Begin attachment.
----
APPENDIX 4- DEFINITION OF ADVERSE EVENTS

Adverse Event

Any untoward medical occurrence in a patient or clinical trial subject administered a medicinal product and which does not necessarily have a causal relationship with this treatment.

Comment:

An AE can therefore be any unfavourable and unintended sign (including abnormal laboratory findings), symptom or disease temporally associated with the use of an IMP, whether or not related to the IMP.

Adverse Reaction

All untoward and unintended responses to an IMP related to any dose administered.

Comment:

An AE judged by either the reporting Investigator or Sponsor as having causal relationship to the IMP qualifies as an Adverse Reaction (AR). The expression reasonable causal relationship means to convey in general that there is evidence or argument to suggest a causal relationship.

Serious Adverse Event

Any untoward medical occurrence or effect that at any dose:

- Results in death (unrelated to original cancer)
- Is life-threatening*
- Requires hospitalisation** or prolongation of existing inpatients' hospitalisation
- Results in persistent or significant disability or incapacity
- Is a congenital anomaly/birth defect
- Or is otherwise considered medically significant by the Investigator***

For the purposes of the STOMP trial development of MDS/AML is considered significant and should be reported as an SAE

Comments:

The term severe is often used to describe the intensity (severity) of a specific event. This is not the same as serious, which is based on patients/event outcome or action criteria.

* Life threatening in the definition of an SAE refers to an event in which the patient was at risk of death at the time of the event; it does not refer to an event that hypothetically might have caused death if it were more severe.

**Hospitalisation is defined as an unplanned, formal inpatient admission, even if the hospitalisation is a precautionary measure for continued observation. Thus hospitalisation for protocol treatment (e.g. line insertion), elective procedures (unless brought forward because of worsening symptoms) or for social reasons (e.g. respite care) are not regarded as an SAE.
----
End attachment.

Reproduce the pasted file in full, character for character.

APPENDIX 4- DEFINITION OF ADVERSE EVENTS

Adverse Event

Any untoward medical occurrence in a patient or clinical trial subject administered a medicinal product and which does not necessarily have a causal relationship with this treatment.

Comment:

An AE can therefore be any unfavourable and unintended sign (including abnormal laboratory findings), symptom or disease temporally associated with the use of an IMP, whether or not related to the IMP.

Adverse Reaction

All untoward and unintended responses to an IMP related to any dose administered.

Comment:

An AE judged by either the reporting Investigator or Sponsor as having causal relationship to the IMP qualifies as an Adverse Reaction (AR). The expression reasonable causal relationship means to convey in general that there is evidence or argument to suggest a causal relationship.

Serious Adverse Event

Any untoward medical occurrence or effect that at any dose:

- Results in death (unrelated to original cancer)
- Is life-threatening*
- Requires hospitalisation** or prolongation of existing inpatients' hospitalisation
- Results in persistent or significant disability or incapacity
- Is a congenital anomaly/birth defect
- Or is otherwise considered medically significant by the Investigator***

For the purposes of the STOMP trial development of MDS/AML is considered significant and should be reported as an SAE

Comments:

The term severe is often used to describe the intensity (severity) of a specific event. This is not the same as serious, which is based on patients/event outcome or action criteria.

* Life threatening in the definition of an SAE refers to an event in which the patient was at risk of death at the time of the event; it does not refer to an event that hypothetically might have caused death if it were more severe.

**Hospitalisation is defined as an unplanned, formal inpatient admission, even if the hospitalisation is a precautionary measure for continued observation. Thus hospitalisation for protocol treatment (e.g. line insertion), elective procedures (unless brought forward because of worsening symptoms) or for social reasons (e.g. respite care) are not regarded as an SAE.